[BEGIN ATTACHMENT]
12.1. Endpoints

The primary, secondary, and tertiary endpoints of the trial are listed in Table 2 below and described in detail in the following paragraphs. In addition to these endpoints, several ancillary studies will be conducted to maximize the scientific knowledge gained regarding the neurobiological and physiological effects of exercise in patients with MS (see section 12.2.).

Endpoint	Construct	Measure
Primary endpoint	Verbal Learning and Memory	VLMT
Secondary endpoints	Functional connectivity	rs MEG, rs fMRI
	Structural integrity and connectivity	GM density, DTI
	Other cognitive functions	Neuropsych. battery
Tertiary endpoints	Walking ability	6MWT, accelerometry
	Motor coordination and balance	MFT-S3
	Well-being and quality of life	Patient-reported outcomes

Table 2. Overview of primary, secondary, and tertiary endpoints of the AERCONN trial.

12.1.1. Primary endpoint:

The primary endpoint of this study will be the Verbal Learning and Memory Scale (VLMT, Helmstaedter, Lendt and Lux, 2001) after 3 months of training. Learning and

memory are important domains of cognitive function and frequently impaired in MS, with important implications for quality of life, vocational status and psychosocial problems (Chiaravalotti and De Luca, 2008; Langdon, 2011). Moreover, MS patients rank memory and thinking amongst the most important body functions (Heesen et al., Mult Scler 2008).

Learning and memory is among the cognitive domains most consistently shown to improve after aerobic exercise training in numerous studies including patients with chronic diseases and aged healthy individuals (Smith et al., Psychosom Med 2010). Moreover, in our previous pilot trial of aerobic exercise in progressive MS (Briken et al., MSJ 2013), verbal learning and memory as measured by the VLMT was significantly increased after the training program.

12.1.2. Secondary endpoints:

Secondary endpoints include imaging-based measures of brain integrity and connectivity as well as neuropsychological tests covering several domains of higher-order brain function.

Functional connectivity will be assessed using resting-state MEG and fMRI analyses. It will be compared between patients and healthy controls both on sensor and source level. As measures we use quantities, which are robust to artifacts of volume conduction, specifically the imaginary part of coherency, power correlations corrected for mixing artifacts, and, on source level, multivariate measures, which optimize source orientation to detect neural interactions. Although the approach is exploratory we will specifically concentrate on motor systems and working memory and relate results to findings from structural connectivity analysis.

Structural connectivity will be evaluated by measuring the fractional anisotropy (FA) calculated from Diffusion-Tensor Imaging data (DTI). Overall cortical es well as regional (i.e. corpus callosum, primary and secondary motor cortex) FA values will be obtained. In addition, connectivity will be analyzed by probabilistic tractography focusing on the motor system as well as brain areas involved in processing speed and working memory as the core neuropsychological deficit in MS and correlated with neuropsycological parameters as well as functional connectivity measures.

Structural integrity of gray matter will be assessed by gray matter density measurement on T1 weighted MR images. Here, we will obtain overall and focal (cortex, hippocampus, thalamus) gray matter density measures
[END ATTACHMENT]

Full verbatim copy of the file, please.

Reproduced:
12.1. Endpoints

The primary, secondary, and tertiary endpoints of the trial are listed in Table 2 below and described in detail in the following paragraphs. In addition to these endpoints, several ancillary studies will be conducted to maximize the scientific knowledge gained regarding the neurobiological and physiological effects of exercise in patients with MS (see section 12.2.).

Endpoint	Construct	Measure
Primary endpoint	Verbal Learning and Memory	VLMT
Secondary endpoints	Functional connectivity	rs MEG, rs fMRI
	Structural integrity and connectivity	GM density, DTI
	Other cognitive functions	Neuropsych. battery
Tertiary endpoints	Walking ability	6MWT, accelerometry
	Motor coordination and balance	MFT-S3
	Well-being and quality of life	Patient-reported outcomes

Table 2. Overview of primary, secondary, and tertiary endpoints of the AERCONN trial.

12.1.1. Primary endpoint:

The primary endpoint of this study will be the Verbal Learning and Memory Scale (VLMT, Helmstaedter, Lendt and Lux, 2001) after 3 months of training. Learning and

memory are important domains of cognitive function and frequently impaired in MS, with important implications for quality of life, vocational status and psychosocial problems (Chiaravalotti and De Luca, 2008; Langdon, 2011). Moreover, MS patients rank memory and thinking amongst the most important body functions (Heesen et al., Mult Scler 2008).

Learning and memory is among the cognitive domains most consistently shown to improve after aerobic exercise training in numerous studies including patients with chronic diseases and aged healthy individuals (Smith et al., Psychosom Med 2010). Moreover, in our previous pilot trial of aerobic exercise in progressive MS (Briken et al., MSJ 2013), verbal learning and memory as measured by the VLMT was significantly increased after the training program.

12.1.2. Secondary endpoints:

Secondary endpoints include imaging-based measures of brain integrity and connectivity as well as neuropsychological tests covering several domains of higher-order brain function.

Functional connectivity will be assessed using resting-state MEG and fMRI analyses. It will be compared between patients and healthy controls both on sensor and source level. As measures we use quantities, which are robust to artifacts of volume conduction, specifically the imaginary part of coherency, power correlations corrected for mixing artifacts, and, on source level, multivariate measures, which optimize source orientation to detect neural interactions. Although the approach is exploratory we will specifically concentrate on motor systems and working memory and relate results to findings from structural connectivity analysis.

Structural connectivity will be evaluated by measuring the fractional anisotropy (FA) calculated from Diffusion-Tensor Imaging data (DTI). Overall cortical es well as regional (i.e. corpus callosum, primary and secondary motor cortex) FA values will be obtained. In addition, connectivity will be analyzed by probabilistic tractography focusing on the motor system as well as brain areas involved in processing speed and working memory as the core neuropsychological deficit in MS and correlated with neuropsycological parameters as well as functional connectivity measures.

Structural integrity of gray matter will be assessed by gray matter density measurement on T1 weighted MR images. Here, we will obtain overall and focal (cortex, hippocampus, thalamus) gray matter density measures